Originally, we created a shared Excel file available only to the internal university community for scheduling and poem selection. This master spreadsheet was used to track readers and the poems they selected, to provide links to the text of the poems, to schedule recordings, and to note progress towards the completion of the recording of each poem. We color-coded each poem on the spreadsheet to keep track of the various stages towards completion—yellow for poems that were chosen, orange for poems that had readers scheduled, blue for poems that had been recorded. In hindsight, we should have used a Google document so that all members of the community could have accessed the file of poems for selection.

The café project required a lot of emails as we communicated with people about their participation in this project. For the most part, we did not have many scheduling problems. However, we had an instance where we had two readers scheduled to read the same poem because the emails were not copied to all people involved, and the master spreadsheet was not updated properly. We even had people cancel when they tested positive for COVID-19 (and were appreciative that they did).

For the background music, we partnered with the local high school jazz choir to perform four songs to supplement the event. When the program became a virtual event, there were copyright issues to resolve as none of the music chosen was in the public domain. We worked with publishers and composers to obtain permission to share performances on Facebook.

We used a green screen when recording, so we reminded all readers not to wear green to avoid the “talking head without a body” problem. Audacity, Adobe Premiere and Photoshop, Handbrake (to compress the video), One Drive, Editors Manifesto, and VidGrid were used as production tools. Since we displayed the text of the poems on the screen, we did not insert captioning for those portions of the video to avoid screen clutter.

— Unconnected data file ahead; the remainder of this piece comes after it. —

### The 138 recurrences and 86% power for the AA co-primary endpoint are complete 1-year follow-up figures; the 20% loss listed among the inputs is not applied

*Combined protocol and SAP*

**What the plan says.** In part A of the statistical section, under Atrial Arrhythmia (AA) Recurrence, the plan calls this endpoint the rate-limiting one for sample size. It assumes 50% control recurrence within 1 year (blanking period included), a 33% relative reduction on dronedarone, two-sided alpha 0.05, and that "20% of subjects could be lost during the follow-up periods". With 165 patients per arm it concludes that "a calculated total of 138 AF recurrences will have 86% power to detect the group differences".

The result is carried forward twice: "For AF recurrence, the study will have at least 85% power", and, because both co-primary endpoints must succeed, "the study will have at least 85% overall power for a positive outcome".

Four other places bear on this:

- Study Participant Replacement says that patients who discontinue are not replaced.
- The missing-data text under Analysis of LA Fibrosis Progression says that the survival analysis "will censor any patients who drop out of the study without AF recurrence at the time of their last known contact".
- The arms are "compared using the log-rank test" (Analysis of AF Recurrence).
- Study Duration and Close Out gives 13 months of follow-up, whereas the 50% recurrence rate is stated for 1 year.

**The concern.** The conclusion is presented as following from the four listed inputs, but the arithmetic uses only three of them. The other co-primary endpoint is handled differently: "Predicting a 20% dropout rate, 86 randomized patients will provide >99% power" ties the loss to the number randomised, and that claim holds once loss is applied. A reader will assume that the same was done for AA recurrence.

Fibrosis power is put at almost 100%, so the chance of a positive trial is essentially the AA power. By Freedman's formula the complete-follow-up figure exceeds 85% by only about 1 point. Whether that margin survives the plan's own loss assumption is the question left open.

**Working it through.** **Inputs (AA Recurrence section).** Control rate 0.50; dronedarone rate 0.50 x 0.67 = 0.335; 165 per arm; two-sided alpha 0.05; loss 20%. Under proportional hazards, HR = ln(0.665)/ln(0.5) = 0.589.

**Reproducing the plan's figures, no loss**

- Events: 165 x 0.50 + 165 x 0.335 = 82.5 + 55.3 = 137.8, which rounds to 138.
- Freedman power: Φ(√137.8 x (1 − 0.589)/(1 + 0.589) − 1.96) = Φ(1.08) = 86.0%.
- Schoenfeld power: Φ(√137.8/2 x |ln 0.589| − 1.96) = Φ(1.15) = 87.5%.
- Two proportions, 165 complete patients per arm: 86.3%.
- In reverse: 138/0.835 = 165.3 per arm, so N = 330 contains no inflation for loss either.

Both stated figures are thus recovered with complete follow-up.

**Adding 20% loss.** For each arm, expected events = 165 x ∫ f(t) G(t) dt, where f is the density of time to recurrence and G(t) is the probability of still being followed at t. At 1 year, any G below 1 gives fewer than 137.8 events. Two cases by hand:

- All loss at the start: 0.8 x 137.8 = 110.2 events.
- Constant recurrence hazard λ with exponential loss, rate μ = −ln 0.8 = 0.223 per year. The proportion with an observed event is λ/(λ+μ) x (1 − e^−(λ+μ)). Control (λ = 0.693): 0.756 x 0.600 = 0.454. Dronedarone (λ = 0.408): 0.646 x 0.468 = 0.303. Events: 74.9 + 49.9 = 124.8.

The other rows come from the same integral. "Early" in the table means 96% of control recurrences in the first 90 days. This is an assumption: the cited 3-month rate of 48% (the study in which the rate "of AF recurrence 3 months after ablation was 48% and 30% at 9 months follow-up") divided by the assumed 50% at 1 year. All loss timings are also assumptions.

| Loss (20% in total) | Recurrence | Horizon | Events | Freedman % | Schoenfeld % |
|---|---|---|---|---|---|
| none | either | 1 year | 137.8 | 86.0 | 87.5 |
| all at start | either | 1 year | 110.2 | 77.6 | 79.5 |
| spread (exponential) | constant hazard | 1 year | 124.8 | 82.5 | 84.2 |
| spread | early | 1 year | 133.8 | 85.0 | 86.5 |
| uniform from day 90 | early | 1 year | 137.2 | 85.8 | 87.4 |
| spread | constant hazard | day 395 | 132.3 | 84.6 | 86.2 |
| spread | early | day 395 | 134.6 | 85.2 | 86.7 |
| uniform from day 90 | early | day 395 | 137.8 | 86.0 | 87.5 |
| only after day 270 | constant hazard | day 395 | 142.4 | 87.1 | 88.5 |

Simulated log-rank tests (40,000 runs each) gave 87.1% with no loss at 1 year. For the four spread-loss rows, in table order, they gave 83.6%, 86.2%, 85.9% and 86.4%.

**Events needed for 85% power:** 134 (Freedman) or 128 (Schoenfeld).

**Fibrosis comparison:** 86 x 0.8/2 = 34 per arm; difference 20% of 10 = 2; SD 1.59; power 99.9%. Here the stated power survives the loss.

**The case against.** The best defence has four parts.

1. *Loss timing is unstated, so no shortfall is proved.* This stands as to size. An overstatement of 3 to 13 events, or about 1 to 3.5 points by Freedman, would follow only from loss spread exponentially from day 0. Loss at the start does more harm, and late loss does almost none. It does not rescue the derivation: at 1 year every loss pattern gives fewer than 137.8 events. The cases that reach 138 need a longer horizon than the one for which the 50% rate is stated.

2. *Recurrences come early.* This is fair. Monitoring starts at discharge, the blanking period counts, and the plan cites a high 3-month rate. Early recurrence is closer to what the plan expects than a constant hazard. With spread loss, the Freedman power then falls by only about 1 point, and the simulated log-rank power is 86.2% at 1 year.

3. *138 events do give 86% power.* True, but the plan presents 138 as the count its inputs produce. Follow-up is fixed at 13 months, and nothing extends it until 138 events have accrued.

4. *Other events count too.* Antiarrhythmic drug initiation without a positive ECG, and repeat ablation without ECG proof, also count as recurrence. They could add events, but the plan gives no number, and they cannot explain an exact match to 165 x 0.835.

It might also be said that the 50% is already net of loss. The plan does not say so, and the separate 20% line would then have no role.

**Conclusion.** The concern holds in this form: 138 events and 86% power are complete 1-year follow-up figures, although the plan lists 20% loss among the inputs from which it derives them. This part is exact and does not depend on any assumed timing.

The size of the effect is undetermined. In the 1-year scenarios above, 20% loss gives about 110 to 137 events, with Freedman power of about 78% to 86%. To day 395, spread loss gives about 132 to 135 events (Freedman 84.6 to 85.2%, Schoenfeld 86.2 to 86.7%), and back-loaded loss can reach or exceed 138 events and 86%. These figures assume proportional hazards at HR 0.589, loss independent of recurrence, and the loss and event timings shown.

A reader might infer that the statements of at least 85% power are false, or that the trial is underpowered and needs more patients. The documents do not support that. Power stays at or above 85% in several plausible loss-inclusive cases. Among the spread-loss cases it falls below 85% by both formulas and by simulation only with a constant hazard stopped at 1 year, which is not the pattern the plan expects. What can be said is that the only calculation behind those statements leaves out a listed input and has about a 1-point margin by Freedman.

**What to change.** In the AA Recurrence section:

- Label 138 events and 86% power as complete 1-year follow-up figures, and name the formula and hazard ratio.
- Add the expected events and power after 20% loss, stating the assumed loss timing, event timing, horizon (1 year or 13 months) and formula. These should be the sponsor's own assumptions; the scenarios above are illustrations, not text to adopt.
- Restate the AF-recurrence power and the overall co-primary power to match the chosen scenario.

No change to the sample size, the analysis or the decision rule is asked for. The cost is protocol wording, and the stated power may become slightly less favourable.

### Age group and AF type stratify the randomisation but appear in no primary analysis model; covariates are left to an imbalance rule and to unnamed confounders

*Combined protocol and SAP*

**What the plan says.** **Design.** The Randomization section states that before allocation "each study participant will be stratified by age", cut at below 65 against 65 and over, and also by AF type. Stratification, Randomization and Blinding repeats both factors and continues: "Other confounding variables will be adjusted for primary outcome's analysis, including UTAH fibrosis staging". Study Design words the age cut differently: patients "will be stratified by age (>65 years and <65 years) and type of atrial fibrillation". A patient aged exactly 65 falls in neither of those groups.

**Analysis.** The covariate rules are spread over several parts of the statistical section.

Promotional poster for the Lift Every Voice program.

Promotional poster for the Lift Every Voice program.

Youth Poetry Slam

The poetry slam was a partnership between the university library and the university’s Black Studies Center and involved middle school, high school, and college students sharing poems they had written. For the participants under the age of 18, parental release forms were required, and we had to obtain signed video recording release forms from all attendees. We created a signup sheet that contained the rules and required paperwork. As there was such an age range of participants, we made it a rule that the poems had to be PG-13 in terms of content and that no hateful, racist, or homophobic language would be permitted. Poems had to be under three minutes in length and we created an online voting survey to judge the poems. After we had people test the online sign-up sheet, we clarified it so it made more sense to external viewers and made sure that people off campus could access it easily. We prepared to mute poets if their poems contained material that was against the guidelines. Ultimately, muting was not necessary. In hindsight, we should have sent all registered participants the Zoom link in advance to make it easier for them to join the slam session. Amazon gift cards were given as prizes.

It was hard to line up a moderator for the poetry slam. Due to COVID-19, many professors needed to focus on shifting their courses to an online format, thus they were unable to moderate as they already felt overextended. Additionally, student groups scaled back their programming so one group bowed out of a commitment to facilitate the slam. This event had the most disappointing turnout. We should have worked more with local secondary school English teachers and college professors to recruit students to participate.